Hello, Gorgeous: curiosity and curatorship at the Asian Art Museum of San Francisco

Yesterday I went with my Meetup group to the Asian Art Museum in San Francisco, where we saw their strange and fascinating summer exhibition, Gorgeous. Typically, museums focus their shows around a particular artist (or collection of artists), time period, style, or place, but Gorgeous did none of that. It’s at the Asian Art Museum, but it also brought in pieces from SFMOMA (currently under renovation), so we saw, for instance, centuries-old Indian statues alongside photos taken by American photographers in the last decade, or a gold-leafed copy of the Qur’an near a chair made of clear plastic and artificial roses.

Gorgeous photos from the museum’s website, www.asianart.org

Qur’an, approx. 1550. Iran; Shiraz.

16th-century Qur'an, Iran.

It’s an intriguing title: what is “gorgeous”, anyway? Do we have a simple answer to that? The exhibition opens with a wall bearing the word GORGEOUS in large serif capitals split and cut out to reveal mirrors behind; facing this, a TV plays a loop of San Franciscans explaining what “gorgeous” means to them. Rather than giving us a definition, the curators are quite open about not having one — or not having only one. The exhibition is loosely grouped around themes such as Seduction, Reiteration, or Dress Up, and many of the descriptive placards offer, besides the usual information, the curators’ opinions.

apologies for image quality; I used my phone rather than my good camera

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These remarks were sometimes chatty to the point of irreverence. At first that casualness bothered me, but as I continued walking through the four galleries of the exhibition, I came to appreciate it very much. It made Gorgeous feel less like “look at this Art” and more like a conversation. In fact, since there are two curators and the placards indicated whose comments were whose, the conversational aspect was explicit. In an age when I can Tweet at my favorite authors or institutions and have them write back, this conversationality makes sense. Moreover, I suspect that museum curation is often less stuffy (or organized) than we laypeople might expect, so it’s rather nice to have some transparency around what pieces were chosen and how and why.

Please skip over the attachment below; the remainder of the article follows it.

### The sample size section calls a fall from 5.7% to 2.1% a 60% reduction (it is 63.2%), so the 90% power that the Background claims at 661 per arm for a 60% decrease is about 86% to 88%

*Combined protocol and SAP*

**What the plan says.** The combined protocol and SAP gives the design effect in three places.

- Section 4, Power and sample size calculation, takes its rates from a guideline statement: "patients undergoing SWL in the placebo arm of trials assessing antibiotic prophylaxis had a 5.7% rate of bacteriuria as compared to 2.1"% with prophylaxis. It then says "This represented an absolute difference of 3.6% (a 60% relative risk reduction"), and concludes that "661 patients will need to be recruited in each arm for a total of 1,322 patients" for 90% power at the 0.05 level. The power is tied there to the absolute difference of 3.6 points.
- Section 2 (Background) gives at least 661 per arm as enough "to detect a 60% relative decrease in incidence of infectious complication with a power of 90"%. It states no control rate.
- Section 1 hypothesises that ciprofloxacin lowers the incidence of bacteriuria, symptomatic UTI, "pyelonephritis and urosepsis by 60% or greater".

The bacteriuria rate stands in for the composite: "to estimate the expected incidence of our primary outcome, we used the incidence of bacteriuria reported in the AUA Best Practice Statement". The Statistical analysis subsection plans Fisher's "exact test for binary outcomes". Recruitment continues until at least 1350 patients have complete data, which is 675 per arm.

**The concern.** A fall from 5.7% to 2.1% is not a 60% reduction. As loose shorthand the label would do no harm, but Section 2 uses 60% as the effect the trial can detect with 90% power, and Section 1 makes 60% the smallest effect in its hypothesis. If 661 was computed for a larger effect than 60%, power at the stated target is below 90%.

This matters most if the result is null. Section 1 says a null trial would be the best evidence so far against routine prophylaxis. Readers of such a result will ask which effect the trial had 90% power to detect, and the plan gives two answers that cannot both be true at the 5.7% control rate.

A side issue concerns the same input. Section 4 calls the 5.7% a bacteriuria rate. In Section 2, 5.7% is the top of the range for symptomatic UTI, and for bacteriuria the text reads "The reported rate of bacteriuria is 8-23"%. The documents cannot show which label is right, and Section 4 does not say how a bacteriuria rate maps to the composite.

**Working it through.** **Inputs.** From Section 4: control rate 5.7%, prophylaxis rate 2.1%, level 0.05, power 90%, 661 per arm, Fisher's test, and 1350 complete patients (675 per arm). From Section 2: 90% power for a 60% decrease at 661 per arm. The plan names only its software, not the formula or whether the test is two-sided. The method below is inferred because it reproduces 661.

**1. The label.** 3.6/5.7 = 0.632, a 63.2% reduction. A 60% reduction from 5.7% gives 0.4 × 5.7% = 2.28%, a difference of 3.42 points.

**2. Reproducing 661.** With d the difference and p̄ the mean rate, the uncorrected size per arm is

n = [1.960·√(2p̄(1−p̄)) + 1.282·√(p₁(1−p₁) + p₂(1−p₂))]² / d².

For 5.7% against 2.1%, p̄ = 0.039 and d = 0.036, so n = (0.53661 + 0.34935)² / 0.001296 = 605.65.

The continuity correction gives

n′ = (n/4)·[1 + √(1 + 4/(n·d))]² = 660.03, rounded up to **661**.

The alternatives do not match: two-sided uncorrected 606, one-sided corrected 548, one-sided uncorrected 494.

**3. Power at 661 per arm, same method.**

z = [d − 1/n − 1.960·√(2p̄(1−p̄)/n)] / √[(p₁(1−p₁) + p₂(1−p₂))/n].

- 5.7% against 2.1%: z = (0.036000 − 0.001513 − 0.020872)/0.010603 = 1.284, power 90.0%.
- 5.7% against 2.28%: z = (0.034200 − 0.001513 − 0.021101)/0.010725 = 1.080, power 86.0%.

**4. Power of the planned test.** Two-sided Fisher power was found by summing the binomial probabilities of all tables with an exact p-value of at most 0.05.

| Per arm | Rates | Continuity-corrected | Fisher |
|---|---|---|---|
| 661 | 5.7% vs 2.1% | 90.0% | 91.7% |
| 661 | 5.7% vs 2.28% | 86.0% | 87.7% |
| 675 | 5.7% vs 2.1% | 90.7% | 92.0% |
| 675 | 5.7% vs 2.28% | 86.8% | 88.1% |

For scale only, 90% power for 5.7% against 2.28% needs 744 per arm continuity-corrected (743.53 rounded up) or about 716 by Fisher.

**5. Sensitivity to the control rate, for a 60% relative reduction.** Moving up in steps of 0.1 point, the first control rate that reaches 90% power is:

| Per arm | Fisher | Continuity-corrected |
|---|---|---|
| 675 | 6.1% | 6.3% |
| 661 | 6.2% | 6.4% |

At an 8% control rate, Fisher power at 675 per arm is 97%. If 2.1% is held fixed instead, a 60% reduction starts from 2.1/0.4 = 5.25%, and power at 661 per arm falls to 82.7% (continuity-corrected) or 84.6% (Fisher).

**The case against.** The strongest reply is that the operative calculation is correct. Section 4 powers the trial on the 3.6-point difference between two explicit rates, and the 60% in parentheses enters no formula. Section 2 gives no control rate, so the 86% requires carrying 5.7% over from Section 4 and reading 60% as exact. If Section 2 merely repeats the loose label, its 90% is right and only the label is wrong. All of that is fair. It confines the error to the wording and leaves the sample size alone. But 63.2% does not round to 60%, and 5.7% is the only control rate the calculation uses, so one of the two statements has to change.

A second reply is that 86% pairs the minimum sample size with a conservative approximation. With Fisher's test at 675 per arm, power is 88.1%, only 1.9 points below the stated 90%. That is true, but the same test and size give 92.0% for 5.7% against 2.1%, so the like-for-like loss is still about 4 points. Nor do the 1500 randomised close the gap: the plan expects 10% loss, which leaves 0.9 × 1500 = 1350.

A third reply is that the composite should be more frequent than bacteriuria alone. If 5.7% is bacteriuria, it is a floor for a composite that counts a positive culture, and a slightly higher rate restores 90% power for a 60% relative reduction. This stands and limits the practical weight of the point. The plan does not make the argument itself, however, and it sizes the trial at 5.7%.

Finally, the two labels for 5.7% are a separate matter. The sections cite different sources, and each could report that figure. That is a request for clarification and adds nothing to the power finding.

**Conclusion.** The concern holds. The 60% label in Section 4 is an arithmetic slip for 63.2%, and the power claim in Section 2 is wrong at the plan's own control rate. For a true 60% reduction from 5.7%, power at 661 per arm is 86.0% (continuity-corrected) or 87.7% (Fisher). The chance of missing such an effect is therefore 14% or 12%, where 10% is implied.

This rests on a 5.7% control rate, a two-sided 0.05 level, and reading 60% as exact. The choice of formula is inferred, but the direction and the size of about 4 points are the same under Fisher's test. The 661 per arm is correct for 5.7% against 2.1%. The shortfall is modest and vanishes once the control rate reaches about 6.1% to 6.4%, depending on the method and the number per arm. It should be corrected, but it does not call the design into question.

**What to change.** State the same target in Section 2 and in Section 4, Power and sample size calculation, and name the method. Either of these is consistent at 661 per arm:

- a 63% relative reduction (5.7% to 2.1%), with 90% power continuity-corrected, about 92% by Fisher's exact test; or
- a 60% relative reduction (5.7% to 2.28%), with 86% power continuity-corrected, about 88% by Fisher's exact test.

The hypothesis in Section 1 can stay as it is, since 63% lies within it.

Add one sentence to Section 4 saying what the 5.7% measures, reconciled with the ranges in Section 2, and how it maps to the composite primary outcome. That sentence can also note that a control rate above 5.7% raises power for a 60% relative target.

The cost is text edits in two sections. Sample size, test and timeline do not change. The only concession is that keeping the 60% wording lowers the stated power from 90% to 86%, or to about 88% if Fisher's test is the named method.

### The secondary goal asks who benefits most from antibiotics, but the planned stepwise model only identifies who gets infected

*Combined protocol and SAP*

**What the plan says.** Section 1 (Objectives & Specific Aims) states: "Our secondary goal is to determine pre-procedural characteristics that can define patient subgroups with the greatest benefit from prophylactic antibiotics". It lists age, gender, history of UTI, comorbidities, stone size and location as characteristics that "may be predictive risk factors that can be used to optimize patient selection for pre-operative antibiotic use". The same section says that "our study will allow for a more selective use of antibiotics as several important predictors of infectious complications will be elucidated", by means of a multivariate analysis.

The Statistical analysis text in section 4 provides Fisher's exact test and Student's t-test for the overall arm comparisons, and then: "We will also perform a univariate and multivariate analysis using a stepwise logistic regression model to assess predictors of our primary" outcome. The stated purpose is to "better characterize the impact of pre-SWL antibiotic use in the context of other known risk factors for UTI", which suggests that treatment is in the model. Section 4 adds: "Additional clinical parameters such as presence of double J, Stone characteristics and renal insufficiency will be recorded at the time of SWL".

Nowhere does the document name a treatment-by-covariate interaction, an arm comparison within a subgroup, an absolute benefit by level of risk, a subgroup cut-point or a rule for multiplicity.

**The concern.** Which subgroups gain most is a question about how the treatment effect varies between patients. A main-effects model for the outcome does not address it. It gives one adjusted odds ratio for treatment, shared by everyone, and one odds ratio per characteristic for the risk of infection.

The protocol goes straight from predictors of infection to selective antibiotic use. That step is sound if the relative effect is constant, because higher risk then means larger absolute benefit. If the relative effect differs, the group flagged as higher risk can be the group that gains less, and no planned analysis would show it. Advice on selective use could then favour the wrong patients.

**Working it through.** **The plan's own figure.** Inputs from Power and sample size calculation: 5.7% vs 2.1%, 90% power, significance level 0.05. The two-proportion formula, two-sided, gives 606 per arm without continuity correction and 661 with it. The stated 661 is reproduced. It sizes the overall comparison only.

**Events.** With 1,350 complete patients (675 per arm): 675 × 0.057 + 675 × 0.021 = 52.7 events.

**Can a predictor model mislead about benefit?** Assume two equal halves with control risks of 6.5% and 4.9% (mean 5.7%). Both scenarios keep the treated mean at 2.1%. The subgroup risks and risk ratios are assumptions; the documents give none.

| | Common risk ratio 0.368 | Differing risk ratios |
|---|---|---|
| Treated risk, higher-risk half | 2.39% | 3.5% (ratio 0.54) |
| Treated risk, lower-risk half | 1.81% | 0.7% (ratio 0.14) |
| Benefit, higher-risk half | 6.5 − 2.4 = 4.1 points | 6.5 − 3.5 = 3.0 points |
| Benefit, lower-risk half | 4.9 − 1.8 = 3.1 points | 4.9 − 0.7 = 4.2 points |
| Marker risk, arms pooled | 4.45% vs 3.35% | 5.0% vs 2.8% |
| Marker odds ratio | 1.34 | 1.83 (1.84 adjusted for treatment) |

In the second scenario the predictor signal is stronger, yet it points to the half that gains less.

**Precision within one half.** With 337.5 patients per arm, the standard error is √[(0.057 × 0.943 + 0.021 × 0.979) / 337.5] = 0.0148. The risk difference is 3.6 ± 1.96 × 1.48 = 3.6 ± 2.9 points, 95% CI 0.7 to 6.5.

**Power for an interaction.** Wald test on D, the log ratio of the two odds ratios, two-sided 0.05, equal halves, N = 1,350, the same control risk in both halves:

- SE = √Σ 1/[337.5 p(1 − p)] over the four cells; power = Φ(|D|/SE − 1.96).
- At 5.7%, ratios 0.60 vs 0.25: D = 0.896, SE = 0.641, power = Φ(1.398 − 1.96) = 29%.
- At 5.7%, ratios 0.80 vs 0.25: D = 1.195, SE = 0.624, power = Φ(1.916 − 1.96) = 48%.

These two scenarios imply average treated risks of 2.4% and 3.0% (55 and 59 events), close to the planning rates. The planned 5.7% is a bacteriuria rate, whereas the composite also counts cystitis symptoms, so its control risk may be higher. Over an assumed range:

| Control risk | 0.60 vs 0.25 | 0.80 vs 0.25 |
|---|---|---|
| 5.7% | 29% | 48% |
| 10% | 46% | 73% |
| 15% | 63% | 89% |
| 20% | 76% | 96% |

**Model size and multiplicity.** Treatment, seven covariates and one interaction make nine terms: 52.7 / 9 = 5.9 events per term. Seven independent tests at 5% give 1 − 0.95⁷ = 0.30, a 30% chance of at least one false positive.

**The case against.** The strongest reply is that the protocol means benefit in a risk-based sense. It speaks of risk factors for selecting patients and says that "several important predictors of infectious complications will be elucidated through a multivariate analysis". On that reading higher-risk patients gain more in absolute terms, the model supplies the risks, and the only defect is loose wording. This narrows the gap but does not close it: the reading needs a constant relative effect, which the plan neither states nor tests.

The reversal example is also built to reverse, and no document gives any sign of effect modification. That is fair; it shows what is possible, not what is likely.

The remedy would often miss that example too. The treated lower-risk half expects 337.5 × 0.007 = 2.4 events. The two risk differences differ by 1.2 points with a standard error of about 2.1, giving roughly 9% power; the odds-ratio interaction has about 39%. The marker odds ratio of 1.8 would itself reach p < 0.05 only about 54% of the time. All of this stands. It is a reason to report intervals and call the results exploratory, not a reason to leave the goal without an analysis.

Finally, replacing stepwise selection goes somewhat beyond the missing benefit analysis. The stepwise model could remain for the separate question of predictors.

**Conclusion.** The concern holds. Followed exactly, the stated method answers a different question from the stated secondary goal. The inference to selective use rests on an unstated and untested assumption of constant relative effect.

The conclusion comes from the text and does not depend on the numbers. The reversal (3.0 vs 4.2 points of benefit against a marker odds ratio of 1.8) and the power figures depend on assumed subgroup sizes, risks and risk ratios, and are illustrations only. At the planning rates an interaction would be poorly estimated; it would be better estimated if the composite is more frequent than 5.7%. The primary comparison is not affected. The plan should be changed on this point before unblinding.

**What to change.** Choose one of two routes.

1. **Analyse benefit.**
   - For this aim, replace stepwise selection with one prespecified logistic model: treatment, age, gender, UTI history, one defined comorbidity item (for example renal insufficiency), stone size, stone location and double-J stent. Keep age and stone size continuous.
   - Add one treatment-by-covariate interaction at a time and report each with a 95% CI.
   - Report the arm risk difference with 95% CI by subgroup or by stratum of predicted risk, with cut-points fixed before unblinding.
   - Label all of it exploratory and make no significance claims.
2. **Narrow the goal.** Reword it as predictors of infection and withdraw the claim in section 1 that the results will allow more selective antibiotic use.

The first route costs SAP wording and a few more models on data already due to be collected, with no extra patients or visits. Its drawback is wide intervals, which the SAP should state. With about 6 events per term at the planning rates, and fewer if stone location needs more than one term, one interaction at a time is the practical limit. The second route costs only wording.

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The mix of contemporary and ancient, Asian and non-Asian, is itself a statement on what passes for gorgeous. In the West, “gorgeous” so often privileges a European history and perspective, with a Greco-Roman classical ideal and veneration of a particular style of (mostly young white) beauty. And when it doesn’t, non-Westerners are often exoticized, their artistic styles borrowed and transformed. But here we had multiple traditions and eras all hanging out together, displaying many different interpretations of gorgeousness. As a person of fluid identities myself, I appreciated that.*

torso of female deity, 1400-1600. Southern India

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geishas from Three Types of Beauties in Edo, approx. 1798-1829. Chobunsai Eishi

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SFMOMA. Strut, 2004-05. Marilyn Minter.